The validation process involves using a portion of the data to validate the reliability of the model. This process helps ensure that the model can perform tasks accurately and robustly in real-world applications. If you closely examine the information output during the training process, you'll notice that many validations are interspersed throughout the training. This section won't analyze the meaning of each evaluation metric but will instead analyze the model's usability by examining the prediction results.

Step 1. Use the trained model to infer on a specific image:

yolo detect predict \
model='./runs/detect/train2/weights/' \
source='./datas/test/images/ant_sales-2615_png_jpg.rf.0ceaf2af2a89d4080000f35af44d1b03.jpg' \
save=True show=False

Step 2. Examine the inference results.

From the detection results, it can be observed that the trained model achieves the expected detection performance.


Deployment is the process of applying a trained machine learning or deep learning model to real-world scenarios. The content introduced above has validated the feasibility of the model, but it has not considered the inference efficiency of the model. In the deployment phase, it's necessary to find a balance between detection accuracy and efficiency. TensorRT inference engine can be used to improve the inference speed of the model.

Step 1. To visually demonstrate the contrast between the lightweight and original models, create a new file using the vi tool to implement video file inference. You can replace the inference model and input video by modifying lines 8 and 9. The input in this document is a video I shot with my phone.

from ultralytics import YOLO
import os
import cv2
import time
import datetime

model = YOLO("/home/nvidia/Everything_Happens_Locally/runs/detect/train2/weights/")
cap = cv2.VideoCapture('./sample_video.mp4')

save_dir = os.path.join('runs/inference_test','%Y-%m-%d-%H-%M-%S'))
if not os.path.exists(save_dir):
fourcc = cv2.VideoWriter_fourcc(*'mp4v')
fps = cap.get(cv2.CAP_PROP_FPS)
size = (int(cap.get(cv2.CAP_PROP_FRAME_WIDTH)), int(cap.get(cv2.CAP_PROP_FRAME_HEIGHT)))
output = cv2.VideoWriter(os.path.join(save_dir, 'result.mp4'), fourcc, fps, size)

while cap.isOpened():
success, frame =
if success:
start_time = time.time()
results = model(frame)
annotated_frame = results[0].plot()
total_time = time.time() - start_time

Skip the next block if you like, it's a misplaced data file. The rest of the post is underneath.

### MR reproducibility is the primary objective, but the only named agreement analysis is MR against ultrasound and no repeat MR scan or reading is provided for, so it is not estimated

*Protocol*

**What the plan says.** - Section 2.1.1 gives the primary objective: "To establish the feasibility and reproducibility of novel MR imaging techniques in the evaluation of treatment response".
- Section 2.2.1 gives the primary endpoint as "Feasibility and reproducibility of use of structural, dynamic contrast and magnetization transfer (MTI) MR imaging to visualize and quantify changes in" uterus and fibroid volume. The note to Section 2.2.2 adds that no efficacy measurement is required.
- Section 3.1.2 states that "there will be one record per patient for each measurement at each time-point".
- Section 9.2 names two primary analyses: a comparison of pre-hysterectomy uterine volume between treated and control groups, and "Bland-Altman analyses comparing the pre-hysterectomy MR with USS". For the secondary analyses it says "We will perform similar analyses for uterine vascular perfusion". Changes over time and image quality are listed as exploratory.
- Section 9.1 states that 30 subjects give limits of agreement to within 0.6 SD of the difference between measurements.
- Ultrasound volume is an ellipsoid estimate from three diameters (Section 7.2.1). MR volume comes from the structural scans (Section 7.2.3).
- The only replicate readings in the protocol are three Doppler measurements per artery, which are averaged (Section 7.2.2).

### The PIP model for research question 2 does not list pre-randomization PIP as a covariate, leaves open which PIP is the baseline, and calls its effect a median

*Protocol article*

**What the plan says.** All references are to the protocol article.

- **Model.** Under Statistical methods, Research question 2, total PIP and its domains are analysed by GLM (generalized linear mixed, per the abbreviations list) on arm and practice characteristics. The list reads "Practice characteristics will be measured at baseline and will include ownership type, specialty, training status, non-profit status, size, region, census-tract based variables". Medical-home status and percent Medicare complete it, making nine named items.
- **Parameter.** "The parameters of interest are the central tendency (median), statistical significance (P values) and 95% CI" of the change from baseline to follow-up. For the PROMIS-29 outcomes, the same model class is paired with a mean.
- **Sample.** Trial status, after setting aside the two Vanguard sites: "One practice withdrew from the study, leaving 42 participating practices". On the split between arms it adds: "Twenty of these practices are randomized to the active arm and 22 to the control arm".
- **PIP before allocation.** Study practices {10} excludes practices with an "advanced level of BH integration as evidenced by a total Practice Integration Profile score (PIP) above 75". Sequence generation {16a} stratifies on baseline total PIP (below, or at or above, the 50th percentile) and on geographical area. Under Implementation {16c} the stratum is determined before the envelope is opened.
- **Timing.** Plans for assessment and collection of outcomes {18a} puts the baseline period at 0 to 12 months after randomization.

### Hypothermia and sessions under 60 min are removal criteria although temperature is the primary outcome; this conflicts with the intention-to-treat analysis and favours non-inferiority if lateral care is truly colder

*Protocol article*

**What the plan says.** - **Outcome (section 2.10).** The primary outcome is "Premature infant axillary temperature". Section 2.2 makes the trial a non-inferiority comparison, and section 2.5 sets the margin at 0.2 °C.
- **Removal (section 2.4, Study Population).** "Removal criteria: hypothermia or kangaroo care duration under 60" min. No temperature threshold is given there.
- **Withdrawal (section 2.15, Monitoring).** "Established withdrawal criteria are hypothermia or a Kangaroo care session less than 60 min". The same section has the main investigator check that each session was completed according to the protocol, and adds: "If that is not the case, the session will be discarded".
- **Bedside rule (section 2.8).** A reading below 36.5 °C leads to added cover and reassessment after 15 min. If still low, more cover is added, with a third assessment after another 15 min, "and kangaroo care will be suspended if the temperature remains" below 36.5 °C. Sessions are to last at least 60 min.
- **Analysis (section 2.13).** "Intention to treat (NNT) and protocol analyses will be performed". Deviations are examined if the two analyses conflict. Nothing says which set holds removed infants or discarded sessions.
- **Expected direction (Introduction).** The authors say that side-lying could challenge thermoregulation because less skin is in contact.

fps = 1/total_time
cv2.rectangle(annotated_frame, (20, 20), (200, 60), (55, 104, 0), -1)
cv2.putText(annotated_frame, f'FPS: {round(fps, 2)}', (30, 50), 0, 0.9, (255, 255, 255), thickness=2, lineType=cv2.LINE_AA)
print(f'FPS: {fps}')
cv2.imshow("YOLOv8 Inference", annotated_frame)
if cv2.waitKey(1) & 0xFF == ord("q"):


Step 2. Run the following command and record the inference speed before model quantization:


The result indicates that the inference speed of the model before quantization is 21.9 FPS

Step 3. Generate the quantized model:

pip3 install onnx
yolo export model=/home/nvidia/Everything_Happens_Locally/runs/detect/train2/weights/ format=engine half=True device=0

After the program to complete(about 10-20 minutes), a .engine file will be generated in the same directory as the input model. This file is the quantized model.

Step 4. Test the inference speed using the quantized model.

Here, you need to modify the content of line 8 in the script created in Step 1.

model = YOLO(<path to .pt>) --> model = YOLO(<path to .engine>)

Then, rerun the inference command:


From the perspective of inference efficiency, the quantized model shows a significant improvement in inference speed.


This article provides readers with a comprehensive guide that covers various aspects from data collection and model training to deployment. Importantly, all processes occur in reComputer, eliminating the need for additional GPUs from users.

Tech Support & Product Discussion

Thank you for choosing our products! We are here to provide you with different support to ensure that your experience with our products is as smooth as possible. We offer several communication channels to cater to different preferences and needs.

Loading Comments...